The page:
President Chris Eisgruber was recently selected as one of ROI’s top Higher Education Influencers for 2019, in no small part due to the University’s efforts to increase access to higher education, promote and support entrepreneurship, and enter into groundbreaking industry partnerships that push the limits of technology.
This issue of @princeton.edu features a number of new technologies – using data science to advance knowledge in a wide range of fields, understanding drug-resistant antibiotics, mapping the ocean floor – as well as the expertise of climate scientists at the University who bring different approaches to the challenges of carbon emissions reduction and the impacts of global warming.
We also highlight the joint MD-PhD program between Princeton and Rutgers Robert Wood Johnson Medical School that was launched in 2005 to build research expertise for aspiring medical doctors who want to both treat patients and explore the causes of medical conditions.
Data science drives new discoveries
DataX effort jumpstarts demonstration data science project at Princeton
Princeton University researchers will push the limits of data science by leveraging artificial intelligence and machine learning across the research spectrum in an interdisciplinary pilot project made possible through a major gift from Schmidt Futures.The Schmidt DataX Fund will help advance the breadth and depth of data science impact on campus, accelerating discovery in three large, interdisciplinary research efforts and creating a suite of opportunities to educate, train, convene and support a broad data science community at the University. Learn more.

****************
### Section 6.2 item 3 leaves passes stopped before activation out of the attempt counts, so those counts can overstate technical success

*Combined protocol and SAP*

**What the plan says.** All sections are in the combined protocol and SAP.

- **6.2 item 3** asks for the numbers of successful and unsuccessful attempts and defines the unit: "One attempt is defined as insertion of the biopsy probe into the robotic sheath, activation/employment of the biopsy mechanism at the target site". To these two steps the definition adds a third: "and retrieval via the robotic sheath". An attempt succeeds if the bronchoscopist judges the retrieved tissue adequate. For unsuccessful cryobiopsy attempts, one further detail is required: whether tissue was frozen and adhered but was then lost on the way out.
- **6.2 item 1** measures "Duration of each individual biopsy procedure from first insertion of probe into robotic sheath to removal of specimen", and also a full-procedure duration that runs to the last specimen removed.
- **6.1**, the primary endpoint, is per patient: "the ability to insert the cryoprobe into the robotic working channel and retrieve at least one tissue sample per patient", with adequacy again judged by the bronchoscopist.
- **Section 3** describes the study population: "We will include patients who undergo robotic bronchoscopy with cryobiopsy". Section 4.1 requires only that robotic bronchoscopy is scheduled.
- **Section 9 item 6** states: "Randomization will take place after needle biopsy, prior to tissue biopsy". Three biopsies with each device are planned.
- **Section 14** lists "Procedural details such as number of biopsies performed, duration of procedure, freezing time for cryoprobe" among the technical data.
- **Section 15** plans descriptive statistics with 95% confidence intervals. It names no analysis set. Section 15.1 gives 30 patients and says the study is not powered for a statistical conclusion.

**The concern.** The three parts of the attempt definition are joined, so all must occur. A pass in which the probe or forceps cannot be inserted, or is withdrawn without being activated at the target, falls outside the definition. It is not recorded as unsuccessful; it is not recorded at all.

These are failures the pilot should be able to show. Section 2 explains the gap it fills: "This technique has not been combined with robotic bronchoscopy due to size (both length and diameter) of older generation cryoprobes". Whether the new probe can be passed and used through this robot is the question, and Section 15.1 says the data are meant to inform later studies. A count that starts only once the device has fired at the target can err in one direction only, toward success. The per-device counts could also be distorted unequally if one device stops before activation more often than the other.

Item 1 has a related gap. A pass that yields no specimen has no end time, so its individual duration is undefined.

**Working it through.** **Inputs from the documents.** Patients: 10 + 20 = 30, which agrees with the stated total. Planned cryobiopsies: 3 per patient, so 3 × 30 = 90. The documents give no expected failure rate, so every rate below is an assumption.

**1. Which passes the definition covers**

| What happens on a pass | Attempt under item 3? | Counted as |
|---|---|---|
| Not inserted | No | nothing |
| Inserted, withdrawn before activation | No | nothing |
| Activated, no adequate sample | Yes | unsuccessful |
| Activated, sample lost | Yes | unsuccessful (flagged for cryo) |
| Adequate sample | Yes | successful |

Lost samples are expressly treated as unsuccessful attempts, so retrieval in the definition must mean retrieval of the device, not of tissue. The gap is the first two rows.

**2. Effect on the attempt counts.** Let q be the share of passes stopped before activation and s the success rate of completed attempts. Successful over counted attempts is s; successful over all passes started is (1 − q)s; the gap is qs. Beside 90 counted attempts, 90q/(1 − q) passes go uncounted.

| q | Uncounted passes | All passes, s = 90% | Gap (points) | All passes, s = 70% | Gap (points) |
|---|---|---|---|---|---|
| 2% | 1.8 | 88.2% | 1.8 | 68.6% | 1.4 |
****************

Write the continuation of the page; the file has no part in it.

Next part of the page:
Data science tool that reveals molecular causes of disease shows power in infant cancer analysis
Princeton University researchers are gaining new insights into the causes and characteristics of diseases by harnessing machine learning to analyze molecular patterns across hundreds of diseases simultaneously. Demonstrating a new tool now available to researchers worldwide, the team of computer scientists and biologists has already uncovered and experimentally confirmed previously unknown contributions of four genes to a rare form of cancer that primarily affects babies and young children. Learn more.